What if I fail? What if I actually stink at my art?
Anyone who is an artist in any vocation will know what the emotional roller-coaster of the creative person feels like.
We switch from thinking – “Man I love this…this is awesome….I can’t believe I created this, it is amazing!” – to – “How can I be so delusional, how can I think that anyone else would like this? I can even afford to buy the things I need to live, why do I persist in believing I can make a living off this rubbish?”
Sometimes this polarization of mood can happen in the space of a day or even an hour! Sometimes we use devices to try and actively switch the mood; stimulations like coffee or relaxants like alcohol.
There is nothing worse than getting stuck in a cycle where you think; “I write my best stuff at 2am after 5 glasses of wine.”(Believe me!)
Then of course there are those moments when we wonder; “Maybe I’m bipolar or something? Maybe my mood swinging is not healthy?”
I think it is.
To love and doubt oneself is completely normal and actually a healthy step in the artistic process. We are evaluating ourselves. We put ourselves temporarily in the shoes of someone who might hate what we do. This is so we can imagine how we might confront such criticism if someone else throws it at us. An important step in being able to confront doubt and criticism from others, is to first rehearsing it with ourselves.
Sometimes we simply take this rehearsal too far. I myself have been guilty of verbally abusing myself in the kitchen over coffee, or while violently preparing a meal.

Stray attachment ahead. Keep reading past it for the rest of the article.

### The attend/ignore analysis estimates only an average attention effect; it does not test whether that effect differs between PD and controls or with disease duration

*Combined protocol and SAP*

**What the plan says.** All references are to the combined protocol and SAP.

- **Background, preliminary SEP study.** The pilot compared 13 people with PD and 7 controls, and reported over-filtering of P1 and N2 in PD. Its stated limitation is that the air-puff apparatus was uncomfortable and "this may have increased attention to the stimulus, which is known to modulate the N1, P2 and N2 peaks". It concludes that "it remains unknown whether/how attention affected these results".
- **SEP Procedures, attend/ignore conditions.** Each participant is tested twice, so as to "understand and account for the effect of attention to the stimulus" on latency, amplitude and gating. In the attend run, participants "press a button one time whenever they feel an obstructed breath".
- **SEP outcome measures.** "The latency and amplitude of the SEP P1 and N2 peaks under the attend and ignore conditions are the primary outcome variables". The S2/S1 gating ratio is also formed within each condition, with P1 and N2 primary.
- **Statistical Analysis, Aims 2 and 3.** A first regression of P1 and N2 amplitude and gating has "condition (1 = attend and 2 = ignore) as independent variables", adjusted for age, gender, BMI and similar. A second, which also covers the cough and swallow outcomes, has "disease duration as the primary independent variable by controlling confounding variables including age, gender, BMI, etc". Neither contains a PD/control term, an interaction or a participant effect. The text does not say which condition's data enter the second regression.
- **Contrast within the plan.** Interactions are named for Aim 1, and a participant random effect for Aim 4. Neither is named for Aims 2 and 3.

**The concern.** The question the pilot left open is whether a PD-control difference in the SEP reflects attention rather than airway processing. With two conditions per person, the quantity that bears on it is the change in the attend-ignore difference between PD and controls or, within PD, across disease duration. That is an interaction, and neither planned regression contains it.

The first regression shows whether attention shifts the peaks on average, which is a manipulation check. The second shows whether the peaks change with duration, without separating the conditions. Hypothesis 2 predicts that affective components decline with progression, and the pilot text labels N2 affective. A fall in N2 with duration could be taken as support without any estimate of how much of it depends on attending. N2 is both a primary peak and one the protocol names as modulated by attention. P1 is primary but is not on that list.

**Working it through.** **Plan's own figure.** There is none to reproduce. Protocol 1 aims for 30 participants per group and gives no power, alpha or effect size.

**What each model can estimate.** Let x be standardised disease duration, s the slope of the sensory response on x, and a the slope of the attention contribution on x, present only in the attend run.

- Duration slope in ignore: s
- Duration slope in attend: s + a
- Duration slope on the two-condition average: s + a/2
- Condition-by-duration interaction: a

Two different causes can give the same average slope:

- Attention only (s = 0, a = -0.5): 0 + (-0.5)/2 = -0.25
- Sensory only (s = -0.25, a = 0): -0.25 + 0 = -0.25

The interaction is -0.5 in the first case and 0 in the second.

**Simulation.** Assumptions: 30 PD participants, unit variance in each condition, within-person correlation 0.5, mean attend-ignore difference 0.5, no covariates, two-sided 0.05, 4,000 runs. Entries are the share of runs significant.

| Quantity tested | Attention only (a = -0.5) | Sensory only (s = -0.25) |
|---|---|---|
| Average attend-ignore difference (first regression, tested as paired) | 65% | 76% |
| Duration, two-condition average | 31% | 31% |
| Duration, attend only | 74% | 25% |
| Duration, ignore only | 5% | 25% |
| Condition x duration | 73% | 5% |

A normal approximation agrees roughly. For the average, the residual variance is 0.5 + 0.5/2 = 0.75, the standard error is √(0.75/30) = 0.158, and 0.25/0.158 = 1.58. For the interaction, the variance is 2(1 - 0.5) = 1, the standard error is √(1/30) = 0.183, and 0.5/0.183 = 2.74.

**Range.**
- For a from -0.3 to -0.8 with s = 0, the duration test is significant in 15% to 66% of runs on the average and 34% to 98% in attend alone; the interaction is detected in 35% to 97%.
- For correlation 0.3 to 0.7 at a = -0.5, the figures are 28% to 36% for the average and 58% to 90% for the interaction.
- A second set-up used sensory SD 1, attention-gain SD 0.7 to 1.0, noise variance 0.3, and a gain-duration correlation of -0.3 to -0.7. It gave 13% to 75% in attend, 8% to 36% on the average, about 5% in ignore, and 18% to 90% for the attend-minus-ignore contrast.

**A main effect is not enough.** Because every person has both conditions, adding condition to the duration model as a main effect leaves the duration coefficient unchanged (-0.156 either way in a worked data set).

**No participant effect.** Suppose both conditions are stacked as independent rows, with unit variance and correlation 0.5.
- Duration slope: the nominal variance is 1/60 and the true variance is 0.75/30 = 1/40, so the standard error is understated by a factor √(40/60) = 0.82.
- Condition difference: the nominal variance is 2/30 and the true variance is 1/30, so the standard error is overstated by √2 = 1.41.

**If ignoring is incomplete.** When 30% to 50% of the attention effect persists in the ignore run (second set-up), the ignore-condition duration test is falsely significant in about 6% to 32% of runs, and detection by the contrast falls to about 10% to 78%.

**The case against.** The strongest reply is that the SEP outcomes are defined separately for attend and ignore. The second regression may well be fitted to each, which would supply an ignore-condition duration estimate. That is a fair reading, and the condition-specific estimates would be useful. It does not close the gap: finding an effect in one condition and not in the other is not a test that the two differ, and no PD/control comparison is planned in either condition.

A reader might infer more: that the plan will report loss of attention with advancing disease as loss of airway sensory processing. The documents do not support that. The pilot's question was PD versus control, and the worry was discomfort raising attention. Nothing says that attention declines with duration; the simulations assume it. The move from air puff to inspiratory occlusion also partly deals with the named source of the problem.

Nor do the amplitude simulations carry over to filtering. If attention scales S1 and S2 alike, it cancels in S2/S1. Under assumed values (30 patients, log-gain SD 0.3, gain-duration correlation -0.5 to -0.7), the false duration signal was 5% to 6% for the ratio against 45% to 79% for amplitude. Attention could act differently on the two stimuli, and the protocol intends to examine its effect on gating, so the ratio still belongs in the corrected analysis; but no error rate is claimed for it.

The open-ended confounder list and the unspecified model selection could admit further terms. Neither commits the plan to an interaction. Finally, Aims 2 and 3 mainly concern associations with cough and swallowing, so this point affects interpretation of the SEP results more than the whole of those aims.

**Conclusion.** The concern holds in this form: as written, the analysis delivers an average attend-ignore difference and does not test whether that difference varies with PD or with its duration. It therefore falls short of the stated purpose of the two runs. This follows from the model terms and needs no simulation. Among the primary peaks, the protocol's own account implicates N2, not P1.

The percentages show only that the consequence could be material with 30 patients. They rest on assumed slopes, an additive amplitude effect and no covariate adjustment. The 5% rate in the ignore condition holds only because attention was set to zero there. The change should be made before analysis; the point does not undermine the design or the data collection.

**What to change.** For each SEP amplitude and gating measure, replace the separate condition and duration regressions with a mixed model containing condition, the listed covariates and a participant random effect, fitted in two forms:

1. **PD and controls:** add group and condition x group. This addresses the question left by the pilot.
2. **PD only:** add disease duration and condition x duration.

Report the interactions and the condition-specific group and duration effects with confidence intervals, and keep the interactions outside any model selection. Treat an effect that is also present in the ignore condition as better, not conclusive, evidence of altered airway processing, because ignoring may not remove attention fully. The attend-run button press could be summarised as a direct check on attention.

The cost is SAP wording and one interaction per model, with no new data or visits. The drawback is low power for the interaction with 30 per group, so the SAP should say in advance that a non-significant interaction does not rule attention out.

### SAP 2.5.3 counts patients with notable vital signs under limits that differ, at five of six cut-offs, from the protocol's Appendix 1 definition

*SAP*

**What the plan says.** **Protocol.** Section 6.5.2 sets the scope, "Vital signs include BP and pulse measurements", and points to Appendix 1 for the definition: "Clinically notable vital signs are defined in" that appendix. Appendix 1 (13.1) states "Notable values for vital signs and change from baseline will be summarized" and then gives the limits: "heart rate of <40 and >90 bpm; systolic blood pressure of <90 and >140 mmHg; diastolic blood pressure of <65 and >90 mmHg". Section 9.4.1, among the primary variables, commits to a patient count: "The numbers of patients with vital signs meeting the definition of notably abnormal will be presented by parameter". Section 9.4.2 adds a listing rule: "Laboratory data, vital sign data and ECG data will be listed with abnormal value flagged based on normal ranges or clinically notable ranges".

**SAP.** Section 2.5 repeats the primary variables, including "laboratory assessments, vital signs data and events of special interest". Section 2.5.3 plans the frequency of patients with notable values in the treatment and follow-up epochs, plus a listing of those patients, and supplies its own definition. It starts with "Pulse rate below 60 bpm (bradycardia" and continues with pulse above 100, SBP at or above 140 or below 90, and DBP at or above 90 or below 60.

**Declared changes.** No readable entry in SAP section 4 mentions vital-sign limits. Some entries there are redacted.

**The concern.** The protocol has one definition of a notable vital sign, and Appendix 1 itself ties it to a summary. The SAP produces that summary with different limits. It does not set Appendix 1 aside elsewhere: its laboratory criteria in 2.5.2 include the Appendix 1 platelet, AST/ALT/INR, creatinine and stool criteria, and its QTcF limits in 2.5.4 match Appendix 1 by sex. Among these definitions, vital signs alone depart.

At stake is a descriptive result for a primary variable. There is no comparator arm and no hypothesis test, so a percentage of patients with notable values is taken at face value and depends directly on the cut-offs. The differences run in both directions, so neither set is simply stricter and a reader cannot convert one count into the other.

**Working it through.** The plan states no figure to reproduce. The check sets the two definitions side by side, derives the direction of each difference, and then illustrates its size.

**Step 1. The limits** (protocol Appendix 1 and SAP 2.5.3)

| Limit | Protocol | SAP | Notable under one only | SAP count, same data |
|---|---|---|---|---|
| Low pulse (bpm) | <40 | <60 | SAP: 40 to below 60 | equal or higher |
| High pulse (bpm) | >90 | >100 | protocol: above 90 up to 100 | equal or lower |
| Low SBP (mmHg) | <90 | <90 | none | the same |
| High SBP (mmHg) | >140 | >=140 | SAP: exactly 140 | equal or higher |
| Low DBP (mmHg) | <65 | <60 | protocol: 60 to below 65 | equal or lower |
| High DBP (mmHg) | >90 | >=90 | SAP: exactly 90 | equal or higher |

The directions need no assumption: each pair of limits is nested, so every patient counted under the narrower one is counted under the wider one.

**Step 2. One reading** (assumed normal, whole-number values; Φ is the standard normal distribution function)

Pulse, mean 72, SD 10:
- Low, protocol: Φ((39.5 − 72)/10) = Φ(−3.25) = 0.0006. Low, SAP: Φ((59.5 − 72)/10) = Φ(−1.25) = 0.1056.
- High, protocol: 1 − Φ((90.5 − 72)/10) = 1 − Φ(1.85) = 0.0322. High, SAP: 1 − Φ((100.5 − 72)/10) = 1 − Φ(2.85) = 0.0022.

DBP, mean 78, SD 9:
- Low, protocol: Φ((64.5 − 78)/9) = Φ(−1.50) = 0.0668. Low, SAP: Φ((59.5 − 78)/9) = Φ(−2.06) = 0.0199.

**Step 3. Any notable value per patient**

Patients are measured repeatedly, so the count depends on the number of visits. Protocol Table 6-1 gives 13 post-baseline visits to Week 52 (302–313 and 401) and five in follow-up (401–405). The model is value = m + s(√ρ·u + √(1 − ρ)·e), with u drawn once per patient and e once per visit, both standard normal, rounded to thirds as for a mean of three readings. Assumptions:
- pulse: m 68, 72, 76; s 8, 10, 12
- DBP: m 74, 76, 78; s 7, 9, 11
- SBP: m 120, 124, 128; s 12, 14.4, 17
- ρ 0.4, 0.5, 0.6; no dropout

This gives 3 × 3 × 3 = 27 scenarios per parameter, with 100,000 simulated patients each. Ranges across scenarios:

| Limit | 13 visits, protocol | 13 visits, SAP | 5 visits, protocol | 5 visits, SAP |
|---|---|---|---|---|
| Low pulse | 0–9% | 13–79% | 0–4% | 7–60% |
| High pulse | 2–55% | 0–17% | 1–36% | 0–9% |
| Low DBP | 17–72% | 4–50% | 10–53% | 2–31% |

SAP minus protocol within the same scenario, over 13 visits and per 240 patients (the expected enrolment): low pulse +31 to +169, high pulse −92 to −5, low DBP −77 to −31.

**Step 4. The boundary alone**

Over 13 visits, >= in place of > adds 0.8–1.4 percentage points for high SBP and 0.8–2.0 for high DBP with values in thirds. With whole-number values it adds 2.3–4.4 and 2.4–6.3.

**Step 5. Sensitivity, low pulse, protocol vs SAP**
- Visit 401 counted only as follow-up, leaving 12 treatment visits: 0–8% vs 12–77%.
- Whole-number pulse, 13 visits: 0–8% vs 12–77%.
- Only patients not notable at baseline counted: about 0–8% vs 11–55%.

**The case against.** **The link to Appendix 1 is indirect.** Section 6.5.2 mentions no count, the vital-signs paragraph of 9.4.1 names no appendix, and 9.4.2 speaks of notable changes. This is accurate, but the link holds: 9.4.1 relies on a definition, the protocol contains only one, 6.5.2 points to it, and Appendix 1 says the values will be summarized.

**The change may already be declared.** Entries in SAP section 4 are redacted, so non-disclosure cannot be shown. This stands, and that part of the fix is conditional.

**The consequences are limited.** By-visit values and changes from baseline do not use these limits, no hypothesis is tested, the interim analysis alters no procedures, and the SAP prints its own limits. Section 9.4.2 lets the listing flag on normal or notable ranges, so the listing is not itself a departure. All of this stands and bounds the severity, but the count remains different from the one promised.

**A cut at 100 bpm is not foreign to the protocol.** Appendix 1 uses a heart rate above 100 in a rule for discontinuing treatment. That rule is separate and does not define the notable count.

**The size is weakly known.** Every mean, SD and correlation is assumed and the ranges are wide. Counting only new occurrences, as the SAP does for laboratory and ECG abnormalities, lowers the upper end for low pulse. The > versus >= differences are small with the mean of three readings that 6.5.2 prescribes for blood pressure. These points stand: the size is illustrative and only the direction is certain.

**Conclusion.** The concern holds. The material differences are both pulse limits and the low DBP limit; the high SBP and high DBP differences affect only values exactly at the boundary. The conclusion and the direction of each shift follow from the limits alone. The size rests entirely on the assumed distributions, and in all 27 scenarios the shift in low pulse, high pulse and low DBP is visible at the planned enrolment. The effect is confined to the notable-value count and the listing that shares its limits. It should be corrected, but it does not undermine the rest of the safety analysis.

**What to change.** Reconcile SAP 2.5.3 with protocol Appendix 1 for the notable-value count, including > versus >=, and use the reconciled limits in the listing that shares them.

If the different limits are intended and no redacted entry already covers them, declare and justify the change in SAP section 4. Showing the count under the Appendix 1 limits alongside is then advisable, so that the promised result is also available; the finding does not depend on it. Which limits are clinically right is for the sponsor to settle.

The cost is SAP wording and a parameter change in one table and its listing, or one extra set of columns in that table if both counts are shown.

When you live with another artist, our fragile nature can become really apparent and you both constantly have to prop the other up when the self loathing sets in.
Or if you have collaborators or peers who can help critique and support you, it makes us feel like we are not alone, spinning around in these mad cycles of ecstasy and despair.
I read this article just now and it made me feel better, as it always does, to see other artists struggle with the same self doubt.
The author, Suzannah Windsor Freeman, gives some really good examples of how to turn negative thoughts like
- “A little voice in my head would always be saying, “You are not a writer. You are a person who says you’re a writer.”
to positive ones like:
- “Writers are people who write. That’s all.”
Harboring negativity is inevitable and important for us artists, so we don’t develop an over-inflated ego. It’s important also to be able to see the positive effects of combating real problems and issues in our craft.
For me the hardest part comes when the writing is done and I don’t know what to do next. Learning about the publishing industry and networking platforms is the hardest part. Admitting to people that I’m not just writing for fun, but that I want to take my work seriously…that is also a difficult step.
Having this blog seems to be helping, as I know with every new post, I take a tiny step forwards in thinking of myself as an active professional writer. I know that if it is like any of the other art-forms I have thrown myself into (music, painting, sound, dancing) it simply takes time before it becomes a component of myself; as clear and definable as a personality trait. Some of my personality traits I can identify within myself very strongly, other traits people think of me, depending on how much time I have spent with them. Some people who know me may think I am kind and decent, while others might think me rude or selfish. I really don’t know how other people perceive my personality, but their regard of me can always be attributed to how much effort I have put into each relationship. Art is just the same I think. The more you invest in a creative aspect of yourself, the more honest and comfortable you will feel about sharing it with yourself and others.
Regardless of how good you are at something, if you do it, you become it. Art should be for everyone.
Happy writing everyone!